Iowa's hybrid gas tax amendment fuels political fire

Bill would have effect of imposing a tax of 28.5 cents a gallon

Rod Boshart
Published: April 8 2014 | 5:41 pm - Updated: 8 April 2014 | 10:14 pm in News,

DES MOINES – Republican senators say they made a good-faith effort to push a bipartisan solution to the state’s transportation funding needs Monday night but the move was thwarted by a procedural dodge to avoid a politically charged vote in an election-year session.

During floor action on a House-passed bill dealing the tax administration issues including motor fuel, ethanol and special fuel taxes, Sen. Tim Kapucian, R-Keystone, offered an amendment containing the so-called “hybrid gas tax” plan that would reduce Iowa’s gasoline tax to 16 cents a gallon and impose a new 5 percent excise tax on motor fuels – having the effect of imposing a tax of 28.5 cents a gallon.

Backers say the approach would generate an additional $230 million annually and would have a similar impact as raising the traditional gas tax by 10 cent a gallon as has been proposed. Currently, Iowans are assessed 21 cents in state tax on a gallon of regular gasoline and 19 cents for ethanol-blended fuel.

Before the issue was debated, Senate Majority Leader Mike Gronstal, D-Council Bluffs, asked for a ruling whether the amendment was “germane” to House File 2444 and, after consultation with the Senate secretary and parliamentarian, Senate President Pam Jochum, D-Dubuque, ruled it did not meet the criteria to be eligible for consideration and thus making it out of order.

“I was a little disappointed yesterday that it wasn’t allowed to be voted on,” said Kapucian.

“Obviously, they didn’t consider it germane,” he added. “I think that sends a signal that the powers that be on the other side just don’t want to deal with it because, if they wanted it to come up, it would have been germane. That’s just how it works down here.”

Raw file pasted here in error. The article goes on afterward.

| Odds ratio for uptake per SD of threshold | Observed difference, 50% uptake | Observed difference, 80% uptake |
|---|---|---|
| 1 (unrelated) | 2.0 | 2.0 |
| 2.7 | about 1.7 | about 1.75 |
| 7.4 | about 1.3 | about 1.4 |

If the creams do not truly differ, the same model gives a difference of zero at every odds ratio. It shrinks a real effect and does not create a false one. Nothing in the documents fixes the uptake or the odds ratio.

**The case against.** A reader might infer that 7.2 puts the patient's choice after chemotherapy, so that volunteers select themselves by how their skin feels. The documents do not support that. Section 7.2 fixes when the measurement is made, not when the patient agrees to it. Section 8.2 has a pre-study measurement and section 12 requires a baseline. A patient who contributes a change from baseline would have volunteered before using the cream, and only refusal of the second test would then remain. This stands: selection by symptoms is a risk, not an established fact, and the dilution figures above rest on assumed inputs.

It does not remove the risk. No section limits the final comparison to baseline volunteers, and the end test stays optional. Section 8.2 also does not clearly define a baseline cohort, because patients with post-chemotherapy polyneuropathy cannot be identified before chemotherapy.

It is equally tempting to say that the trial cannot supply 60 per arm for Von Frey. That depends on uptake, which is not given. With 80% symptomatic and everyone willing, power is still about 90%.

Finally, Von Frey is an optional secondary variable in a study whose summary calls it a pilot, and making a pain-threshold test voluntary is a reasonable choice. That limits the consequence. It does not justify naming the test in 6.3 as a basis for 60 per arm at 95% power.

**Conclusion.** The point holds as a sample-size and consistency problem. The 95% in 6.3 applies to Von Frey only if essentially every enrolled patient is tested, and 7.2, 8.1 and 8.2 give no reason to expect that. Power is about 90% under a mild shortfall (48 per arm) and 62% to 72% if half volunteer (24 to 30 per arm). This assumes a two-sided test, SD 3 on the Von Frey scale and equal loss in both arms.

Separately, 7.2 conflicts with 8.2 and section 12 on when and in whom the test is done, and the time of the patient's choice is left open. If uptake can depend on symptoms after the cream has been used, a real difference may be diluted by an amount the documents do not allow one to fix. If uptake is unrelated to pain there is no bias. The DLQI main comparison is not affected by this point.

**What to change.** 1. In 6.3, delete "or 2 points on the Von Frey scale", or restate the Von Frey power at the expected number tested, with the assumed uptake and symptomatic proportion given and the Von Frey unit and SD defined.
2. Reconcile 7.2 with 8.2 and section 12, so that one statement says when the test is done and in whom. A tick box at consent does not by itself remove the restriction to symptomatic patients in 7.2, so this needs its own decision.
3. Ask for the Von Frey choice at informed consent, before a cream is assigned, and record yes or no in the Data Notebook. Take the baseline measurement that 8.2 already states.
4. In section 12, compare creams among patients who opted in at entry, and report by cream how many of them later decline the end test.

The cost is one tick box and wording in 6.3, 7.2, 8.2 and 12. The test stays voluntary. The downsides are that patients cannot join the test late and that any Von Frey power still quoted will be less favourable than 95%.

Gronstal said that’s not how it works, that the amendment to make a major tax policy change was not relevant to an administrative measure but it was a vehicle to provide political cover on an issue the majority leader has said will require at least 14 votes from Democrats and 12 votes from Republicans to pass the Senate.

“They’re attempting to say to Iowans, oh, we were all for it collectively, but without anybody ever having to take blame. That’s their purpose,” Gronstal said.

“They had nine votes for it yesterday,” he added. “If they’re going to be honest with you, they will tell you they had nine votes. This is what I do in this building, I count votes. They had nine votes yesterday and if they tell you anything different, they’re lying.”

Kapucian said he was not certain how many fellow Republicans would have voted for his amendment because he didn’t get an accurate count and some GOP colleagues told him later they weren’t sure how they would have voted had the issue been eligible for debate.